Under a controversial new final rule issued by the Consumer Financial Protection Bureau (CFPB) on July 10, 2017, banks and credit card companies are prohibited from forcing consumers into arbitration to avoid class action lawsuits. The rule, if it becomes effective, will make it easier for consumers to bring class action lawsuits against financial companies. However, as discussed below, the CFPB has been targeted by the current administration, and Congress is empowered to override the rule.
Claremore's Brady Brim and Jim Sherl were named player and coach of the year, respectively, by District 5A-4 baseball coaches.Brim batted .420 with two homers and a team-leading 46 RBIs, helping lead the Zebras to a 5A runner-up finish.Collinsville's Brannon Jordan was named pitcher of the year for the all-district team.Pitcher of the year: Brannon Jordan, CollinsvillePlayer of the year: Brady Brim, ClaremoreCoach of the year: Jim Sherl, ClaremoreFirst basemen: Chase Lorg, Collinsville; Jeff...
“Not all those who wander are lost,” wrote J.R.R. Tolkien in his fantasy epic The Lord of the Rings. The same could be said of Tolkien’s fans, who, in response to the December 2003 release of New Line Cinema’s The Return of the King, practically overran New Zealand (where the films were produced) and accounted for fully six percent of the country’s visitors the following year.
Muck Rack makes it simple to find people, tweets, or articles that mention any name, keyword, company, hashtag etc. We've compiled this guide to help you make the most of your search.
Selecting a term
Start searching tweets, articles from media outlets, articles mentioned in tweets, journalists'
names, titles and bios with some suggested searches:
Companies or Topics (e.g. iPhone, Microsoft)
Phrases (e.g. "cloud computing") — use quotes to keep the terms together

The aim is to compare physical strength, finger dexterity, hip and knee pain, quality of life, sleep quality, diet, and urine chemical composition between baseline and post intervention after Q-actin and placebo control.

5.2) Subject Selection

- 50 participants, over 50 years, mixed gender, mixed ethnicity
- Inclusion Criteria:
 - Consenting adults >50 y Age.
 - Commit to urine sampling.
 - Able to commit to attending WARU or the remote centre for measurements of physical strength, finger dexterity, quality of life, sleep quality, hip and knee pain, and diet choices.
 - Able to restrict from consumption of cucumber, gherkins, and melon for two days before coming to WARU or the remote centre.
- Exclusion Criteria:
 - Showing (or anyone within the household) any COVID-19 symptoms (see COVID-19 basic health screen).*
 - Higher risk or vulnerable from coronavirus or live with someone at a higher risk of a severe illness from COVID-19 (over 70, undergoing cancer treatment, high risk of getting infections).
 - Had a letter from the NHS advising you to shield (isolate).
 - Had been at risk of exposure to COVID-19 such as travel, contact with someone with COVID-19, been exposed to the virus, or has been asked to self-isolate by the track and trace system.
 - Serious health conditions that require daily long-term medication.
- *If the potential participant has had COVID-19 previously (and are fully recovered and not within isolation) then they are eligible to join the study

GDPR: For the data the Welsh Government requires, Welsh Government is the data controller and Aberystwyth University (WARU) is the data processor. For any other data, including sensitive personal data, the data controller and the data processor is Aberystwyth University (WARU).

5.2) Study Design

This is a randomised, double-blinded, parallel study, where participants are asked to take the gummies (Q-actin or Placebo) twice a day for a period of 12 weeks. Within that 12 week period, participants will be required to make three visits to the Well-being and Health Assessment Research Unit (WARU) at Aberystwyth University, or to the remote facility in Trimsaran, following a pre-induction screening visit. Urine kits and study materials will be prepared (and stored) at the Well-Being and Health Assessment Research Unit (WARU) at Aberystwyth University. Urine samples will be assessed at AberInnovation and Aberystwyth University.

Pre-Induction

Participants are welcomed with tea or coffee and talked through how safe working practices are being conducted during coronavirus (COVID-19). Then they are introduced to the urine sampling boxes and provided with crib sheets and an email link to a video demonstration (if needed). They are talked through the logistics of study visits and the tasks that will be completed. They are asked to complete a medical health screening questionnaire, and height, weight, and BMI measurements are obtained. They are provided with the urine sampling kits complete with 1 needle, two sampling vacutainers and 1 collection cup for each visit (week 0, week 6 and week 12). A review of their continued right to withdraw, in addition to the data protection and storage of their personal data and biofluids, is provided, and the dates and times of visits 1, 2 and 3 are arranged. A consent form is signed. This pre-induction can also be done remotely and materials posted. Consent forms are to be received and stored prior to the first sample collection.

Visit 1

Twitter handles (e.g. @username) — returns those who have mentioned or replied to
Names (e.g. "David Pogue")
Hashtags (e.g. #sxsw, #london2012)
Bio details (e.g. vegan, Olympics, father)
Muck Rack's Advanced Search allows for many boolean operators.
Find results that mention multiple specified terms, use AND or
+. For example, ensure each result contains both Elon Musk and Mark Zuckerberg by
searching Obama AND Romney or Obama + Romney.
Use the operators OR or , to broaden your search when you'd like either of
multiple terms to appear in results. (This is the default behavior of our search when no operators
are used.) For example, search for democrat OR republican to find results that refer to
Democrats and/or Republicans.
Use NOT or - to subtract results from your search. For
example, searching Disney will yield results about the Walt Disney Company as well as Walt Disney
World Resort. To exclude mentions of Disney World, search for Disney -World or Disney
When using one of these operators with a phrase, enclose it in quotation marks. For example, you can
find results about smartphones excluding Apple's iPhone 4S by searching smartphone -"iPhone
Exact case matching or punctuation
If you're searching for a brand name or keyword that relies on specific punctuation marks or capitalization, you can
find results that match your exact query by adding matchcase: before the keyword you're searching for, like matchcase:E*TRADE .
Use parentheses to separate multiple
boolean phrases. For example, to find journalists talking about having fun in Disney World or
Disneyland, search for ("disney world" OR disneyland) AND fun.
An asterisk can be used to search for any variation of a root word truncated by the asterisk. For example, searching for admin* will return results for administrator, administration, administer, administered, etc.
A near operator is an AND operator where you can control the distance between the words. You can vary the distance the near operation uses by adding a forward slash and number (between 0-99) such as strawberries NEAR/10 "whipped cream", which means the strawberries must exist within 10 words of "whipped cream".